If you think of a dynamical system,

you think of a system where a path is going on in time.

And if you think for a computer,

there’s a computational path,

which is going on in a huge dimensional space

of ones and zeros.

And an error correction system is a system,

which if you get a little bit off that trajectory,

will push you back onto that trajectory again.

So you get to the same answer in spite of the fact

that there were things,

so that the computation wasn’t being ideally done

all the way along the line.

And there are lots of models for error correction.

But one of the models for error correction is to say,

there’s a valley that you’re following, flowing down.

And if you push a little bit off the valley,

just like water being pushed a little bit by a rock,

it gets back and follows the course of the river.

And that basically the analog

in the physical system, which enables you to say,

oh yes, error free computation and an associative memory

are very much like things that I can understand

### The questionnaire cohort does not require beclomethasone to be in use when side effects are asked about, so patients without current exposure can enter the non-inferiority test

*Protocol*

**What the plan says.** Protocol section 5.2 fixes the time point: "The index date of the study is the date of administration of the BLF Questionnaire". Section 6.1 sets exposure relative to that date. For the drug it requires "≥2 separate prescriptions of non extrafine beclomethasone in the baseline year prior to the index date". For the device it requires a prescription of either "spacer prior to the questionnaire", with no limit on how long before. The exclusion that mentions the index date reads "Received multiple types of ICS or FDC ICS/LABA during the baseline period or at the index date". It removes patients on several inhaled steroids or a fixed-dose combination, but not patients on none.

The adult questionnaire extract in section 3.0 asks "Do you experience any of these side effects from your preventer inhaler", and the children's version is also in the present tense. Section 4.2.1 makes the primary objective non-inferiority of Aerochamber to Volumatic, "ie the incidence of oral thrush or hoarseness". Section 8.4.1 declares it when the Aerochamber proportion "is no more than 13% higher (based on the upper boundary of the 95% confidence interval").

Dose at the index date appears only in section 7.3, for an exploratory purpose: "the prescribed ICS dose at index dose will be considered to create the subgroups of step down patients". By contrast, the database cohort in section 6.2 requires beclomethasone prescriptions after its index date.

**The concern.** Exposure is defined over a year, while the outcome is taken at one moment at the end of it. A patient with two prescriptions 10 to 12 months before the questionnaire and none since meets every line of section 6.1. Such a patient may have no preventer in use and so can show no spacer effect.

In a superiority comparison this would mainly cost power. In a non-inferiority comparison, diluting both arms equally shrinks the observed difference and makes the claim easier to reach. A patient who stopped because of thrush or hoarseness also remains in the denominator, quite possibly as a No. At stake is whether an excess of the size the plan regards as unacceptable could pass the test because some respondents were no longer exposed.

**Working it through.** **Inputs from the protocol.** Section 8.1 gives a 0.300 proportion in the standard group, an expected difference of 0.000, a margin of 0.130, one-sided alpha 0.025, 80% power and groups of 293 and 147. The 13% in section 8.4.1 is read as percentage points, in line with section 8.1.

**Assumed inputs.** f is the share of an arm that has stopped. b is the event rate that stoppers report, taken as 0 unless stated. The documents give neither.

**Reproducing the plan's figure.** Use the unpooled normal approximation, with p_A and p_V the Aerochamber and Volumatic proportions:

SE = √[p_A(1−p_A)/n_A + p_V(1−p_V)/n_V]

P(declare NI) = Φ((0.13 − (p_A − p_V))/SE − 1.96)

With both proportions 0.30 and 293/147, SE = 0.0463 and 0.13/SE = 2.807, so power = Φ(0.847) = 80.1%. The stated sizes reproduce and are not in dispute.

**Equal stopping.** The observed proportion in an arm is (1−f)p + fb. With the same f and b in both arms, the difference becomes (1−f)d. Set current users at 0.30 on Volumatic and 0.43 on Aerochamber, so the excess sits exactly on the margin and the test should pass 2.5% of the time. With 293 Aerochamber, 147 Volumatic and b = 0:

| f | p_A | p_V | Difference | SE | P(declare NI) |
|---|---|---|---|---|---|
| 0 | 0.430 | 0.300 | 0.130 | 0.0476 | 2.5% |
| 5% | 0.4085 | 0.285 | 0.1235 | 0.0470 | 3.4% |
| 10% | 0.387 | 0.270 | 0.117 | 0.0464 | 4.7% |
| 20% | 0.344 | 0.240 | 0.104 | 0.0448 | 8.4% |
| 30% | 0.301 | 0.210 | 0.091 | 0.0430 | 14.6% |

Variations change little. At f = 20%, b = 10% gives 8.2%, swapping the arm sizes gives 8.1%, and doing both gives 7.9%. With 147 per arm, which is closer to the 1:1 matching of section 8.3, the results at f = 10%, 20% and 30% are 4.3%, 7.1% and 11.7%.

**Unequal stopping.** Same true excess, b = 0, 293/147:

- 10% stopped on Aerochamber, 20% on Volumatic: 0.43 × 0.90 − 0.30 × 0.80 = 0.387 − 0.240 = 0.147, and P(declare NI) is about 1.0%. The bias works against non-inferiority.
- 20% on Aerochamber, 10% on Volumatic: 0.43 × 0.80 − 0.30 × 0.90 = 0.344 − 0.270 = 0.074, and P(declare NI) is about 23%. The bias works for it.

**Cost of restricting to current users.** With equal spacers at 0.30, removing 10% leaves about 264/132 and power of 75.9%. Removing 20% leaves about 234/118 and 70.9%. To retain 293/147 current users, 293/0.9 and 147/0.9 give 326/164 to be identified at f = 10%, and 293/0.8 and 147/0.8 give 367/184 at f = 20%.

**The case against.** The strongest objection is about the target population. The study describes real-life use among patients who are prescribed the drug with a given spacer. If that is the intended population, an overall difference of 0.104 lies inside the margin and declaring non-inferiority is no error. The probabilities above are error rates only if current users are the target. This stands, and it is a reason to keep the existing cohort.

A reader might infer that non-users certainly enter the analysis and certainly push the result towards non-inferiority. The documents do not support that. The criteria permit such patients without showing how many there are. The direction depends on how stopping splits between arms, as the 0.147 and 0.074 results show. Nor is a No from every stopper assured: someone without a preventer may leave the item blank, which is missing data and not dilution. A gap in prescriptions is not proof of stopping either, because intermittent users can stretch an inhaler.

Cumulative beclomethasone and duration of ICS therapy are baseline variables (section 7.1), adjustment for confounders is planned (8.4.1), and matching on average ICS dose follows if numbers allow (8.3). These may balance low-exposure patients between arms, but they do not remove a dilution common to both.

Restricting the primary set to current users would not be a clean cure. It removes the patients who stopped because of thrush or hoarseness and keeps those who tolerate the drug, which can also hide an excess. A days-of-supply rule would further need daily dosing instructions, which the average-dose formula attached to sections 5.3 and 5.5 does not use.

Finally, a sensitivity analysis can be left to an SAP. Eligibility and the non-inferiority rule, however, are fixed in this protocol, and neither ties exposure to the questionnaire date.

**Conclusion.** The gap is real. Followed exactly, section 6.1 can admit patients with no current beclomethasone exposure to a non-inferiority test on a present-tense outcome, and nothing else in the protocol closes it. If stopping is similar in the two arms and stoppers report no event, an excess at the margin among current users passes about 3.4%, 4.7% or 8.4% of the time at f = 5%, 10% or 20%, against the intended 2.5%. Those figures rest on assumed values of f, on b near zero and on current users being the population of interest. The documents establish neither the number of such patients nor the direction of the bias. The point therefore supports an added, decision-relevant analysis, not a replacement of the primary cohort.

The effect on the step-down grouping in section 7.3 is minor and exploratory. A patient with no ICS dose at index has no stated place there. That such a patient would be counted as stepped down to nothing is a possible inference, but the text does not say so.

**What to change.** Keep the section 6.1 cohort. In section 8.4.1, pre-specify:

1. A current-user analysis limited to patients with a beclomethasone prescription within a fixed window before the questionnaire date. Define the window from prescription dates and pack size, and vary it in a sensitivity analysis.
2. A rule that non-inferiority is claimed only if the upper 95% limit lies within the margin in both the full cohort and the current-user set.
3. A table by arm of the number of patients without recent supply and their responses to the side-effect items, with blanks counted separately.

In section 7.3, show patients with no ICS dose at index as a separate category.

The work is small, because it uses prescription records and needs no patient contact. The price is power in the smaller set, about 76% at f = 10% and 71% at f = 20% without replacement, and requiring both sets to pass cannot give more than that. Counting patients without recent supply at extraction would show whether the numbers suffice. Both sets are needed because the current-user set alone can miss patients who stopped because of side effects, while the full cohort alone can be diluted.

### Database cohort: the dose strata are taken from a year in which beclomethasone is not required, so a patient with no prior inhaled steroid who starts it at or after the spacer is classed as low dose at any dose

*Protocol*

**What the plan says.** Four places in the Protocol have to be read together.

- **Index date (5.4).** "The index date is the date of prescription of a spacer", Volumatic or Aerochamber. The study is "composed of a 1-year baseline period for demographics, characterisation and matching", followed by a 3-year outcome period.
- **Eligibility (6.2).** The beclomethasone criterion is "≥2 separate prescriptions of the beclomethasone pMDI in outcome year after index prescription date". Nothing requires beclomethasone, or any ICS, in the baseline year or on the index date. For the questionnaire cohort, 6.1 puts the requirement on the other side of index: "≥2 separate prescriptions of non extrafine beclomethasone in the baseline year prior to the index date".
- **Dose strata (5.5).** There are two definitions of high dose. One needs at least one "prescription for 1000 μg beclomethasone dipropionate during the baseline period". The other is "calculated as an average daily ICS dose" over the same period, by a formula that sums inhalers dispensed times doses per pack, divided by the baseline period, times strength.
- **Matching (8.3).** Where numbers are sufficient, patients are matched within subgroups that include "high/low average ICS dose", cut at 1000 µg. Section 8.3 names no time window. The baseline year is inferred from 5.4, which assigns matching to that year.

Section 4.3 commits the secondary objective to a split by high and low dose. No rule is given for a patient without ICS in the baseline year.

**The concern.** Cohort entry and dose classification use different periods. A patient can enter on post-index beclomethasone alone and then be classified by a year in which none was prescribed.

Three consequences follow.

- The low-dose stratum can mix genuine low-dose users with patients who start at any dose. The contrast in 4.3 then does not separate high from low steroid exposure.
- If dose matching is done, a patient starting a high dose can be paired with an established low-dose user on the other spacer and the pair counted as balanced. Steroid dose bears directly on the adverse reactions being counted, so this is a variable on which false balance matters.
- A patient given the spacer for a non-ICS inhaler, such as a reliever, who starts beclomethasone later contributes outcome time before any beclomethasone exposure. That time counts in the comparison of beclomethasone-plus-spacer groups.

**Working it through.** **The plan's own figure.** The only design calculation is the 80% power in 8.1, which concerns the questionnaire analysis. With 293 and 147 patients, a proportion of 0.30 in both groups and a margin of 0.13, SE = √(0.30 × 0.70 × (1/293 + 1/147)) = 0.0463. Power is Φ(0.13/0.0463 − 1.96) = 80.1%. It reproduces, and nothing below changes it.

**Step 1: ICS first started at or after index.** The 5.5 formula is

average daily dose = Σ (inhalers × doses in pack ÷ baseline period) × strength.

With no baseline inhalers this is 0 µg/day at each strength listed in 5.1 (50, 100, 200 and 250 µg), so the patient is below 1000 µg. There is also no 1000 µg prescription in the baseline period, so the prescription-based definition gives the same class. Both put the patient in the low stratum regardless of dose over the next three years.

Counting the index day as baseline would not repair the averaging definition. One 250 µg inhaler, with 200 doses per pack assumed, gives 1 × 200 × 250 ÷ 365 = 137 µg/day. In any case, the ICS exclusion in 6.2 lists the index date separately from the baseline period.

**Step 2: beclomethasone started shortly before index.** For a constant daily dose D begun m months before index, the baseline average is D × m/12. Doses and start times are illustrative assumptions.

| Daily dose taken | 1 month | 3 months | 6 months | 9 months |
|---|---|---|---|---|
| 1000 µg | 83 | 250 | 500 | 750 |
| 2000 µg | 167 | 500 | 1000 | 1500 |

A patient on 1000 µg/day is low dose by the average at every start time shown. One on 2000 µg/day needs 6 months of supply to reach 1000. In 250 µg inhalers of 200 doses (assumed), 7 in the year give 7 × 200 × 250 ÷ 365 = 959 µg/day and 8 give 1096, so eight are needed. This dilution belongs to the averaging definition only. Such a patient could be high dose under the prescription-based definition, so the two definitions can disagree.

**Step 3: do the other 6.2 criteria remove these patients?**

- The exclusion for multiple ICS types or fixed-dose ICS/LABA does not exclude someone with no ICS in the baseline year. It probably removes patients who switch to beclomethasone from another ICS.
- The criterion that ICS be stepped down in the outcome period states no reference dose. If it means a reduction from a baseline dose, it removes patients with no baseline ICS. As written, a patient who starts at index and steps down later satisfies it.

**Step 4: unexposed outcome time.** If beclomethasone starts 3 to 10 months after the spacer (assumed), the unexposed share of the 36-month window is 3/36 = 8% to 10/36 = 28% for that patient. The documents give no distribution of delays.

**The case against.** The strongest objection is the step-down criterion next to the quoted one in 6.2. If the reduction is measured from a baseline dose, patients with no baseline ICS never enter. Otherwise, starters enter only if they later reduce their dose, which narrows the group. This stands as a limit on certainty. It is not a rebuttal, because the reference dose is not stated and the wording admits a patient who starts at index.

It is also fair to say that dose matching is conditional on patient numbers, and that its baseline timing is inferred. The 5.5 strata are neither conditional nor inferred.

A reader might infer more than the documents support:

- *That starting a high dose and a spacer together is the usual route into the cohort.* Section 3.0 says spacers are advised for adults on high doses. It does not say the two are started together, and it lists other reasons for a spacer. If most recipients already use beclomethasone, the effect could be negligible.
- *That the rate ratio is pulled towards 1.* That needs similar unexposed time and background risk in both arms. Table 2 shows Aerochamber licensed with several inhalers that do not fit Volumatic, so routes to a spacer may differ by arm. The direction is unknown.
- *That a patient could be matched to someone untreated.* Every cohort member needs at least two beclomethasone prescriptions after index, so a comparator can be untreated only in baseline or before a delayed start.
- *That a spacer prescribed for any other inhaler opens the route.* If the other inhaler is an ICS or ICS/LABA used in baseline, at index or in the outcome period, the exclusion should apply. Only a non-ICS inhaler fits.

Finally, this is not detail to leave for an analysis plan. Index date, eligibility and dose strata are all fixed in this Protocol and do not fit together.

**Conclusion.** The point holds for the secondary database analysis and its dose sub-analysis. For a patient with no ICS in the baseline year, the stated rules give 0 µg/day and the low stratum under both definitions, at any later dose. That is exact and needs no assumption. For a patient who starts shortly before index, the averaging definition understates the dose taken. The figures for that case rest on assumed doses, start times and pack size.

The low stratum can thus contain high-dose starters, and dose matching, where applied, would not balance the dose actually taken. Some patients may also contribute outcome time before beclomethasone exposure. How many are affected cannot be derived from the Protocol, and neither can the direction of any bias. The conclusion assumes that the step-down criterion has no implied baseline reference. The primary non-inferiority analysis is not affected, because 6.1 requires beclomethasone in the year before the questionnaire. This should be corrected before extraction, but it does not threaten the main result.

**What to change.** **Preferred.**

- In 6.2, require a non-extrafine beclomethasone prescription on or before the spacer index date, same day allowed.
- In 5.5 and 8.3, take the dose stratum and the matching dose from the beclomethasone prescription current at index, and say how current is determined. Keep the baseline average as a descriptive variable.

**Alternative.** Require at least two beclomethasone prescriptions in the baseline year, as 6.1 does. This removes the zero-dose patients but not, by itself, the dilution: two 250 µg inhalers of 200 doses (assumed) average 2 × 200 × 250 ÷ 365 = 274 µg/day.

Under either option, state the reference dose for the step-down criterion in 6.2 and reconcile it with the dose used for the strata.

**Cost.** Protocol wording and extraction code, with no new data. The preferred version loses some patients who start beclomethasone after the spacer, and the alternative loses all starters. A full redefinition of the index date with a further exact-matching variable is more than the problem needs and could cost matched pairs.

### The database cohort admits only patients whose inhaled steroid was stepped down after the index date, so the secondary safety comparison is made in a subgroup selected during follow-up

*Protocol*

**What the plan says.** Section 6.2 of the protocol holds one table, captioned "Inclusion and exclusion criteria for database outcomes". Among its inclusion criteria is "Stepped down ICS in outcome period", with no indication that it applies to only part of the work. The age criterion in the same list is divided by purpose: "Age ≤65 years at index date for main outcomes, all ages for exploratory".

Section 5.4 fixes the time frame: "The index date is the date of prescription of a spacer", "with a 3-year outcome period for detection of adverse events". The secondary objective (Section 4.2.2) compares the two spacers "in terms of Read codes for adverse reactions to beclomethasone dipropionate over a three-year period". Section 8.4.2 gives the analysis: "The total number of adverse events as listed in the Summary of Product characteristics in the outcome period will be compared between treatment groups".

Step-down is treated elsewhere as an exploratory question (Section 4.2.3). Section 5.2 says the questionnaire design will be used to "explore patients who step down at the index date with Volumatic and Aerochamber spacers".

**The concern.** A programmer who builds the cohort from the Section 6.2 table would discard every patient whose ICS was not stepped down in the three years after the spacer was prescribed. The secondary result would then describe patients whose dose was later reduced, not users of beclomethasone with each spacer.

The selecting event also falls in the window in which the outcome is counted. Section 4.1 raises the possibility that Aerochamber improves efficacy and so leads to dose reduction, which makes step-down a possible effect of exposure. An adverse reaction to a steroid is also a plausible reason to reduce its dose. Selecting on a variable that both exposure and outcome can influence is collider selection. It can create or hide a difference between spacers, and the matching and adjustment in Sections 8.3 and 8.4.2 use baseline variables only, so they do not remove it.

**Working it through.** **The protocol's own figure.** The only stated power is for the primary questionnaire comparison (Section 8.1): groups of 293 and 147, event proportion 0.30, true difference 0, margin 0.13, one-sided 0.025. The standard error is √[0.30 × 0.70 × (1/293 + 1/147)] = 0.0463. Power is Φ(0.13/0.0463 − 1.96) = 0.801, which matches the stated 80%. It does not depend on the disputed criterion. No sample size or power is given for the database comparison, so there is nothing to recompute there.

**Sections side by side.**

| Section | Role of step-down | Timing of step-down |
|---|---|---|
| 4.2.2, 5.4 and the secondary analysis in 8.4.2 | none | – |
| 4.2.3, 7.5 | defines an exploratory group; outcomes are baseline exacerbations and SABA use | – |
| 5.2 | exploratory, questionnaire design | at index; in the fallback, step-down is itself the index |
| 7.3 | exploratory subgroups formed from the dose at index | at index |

from the point of view of a physical system.

The physical system is, can be under some circumstances,

an accurate metaphor.

It’s not the only metaphor.

There are error correction schemes,

which don’t have a valley and energy behind them.

But those are error correction schemes,

which a mathematician may be able to understand,

but I don’t.

So there’s the physical metaphor that seems to work here.

That’s right, that’s right.

So these kinds of networks actually led to a lot of the work

that is going on now in neural networks,

artificial neural networks.

So the follow on work with restricted Boltzmann machines

and deep belief nets followed on from these ideas

of the Hopfield network.

So what do you think about this continued progress

of that work towards now re revigorated exploration

of feed forward neural networks

and recurrent neural networks

and convolutional neural networks

and kinds of networks that are helping solve

image recognition, natural language processing,

all that kind of stuff.

It always intrigued me that one of the most long lived

of the learning systems is the Boltzmann machine,

which is intrinsically a feedback network.

And with the brilliance of Hind and Sinowski

to understand how to do learning in that.

And it’s still a useful way to understand learning

and the learning that you understand in that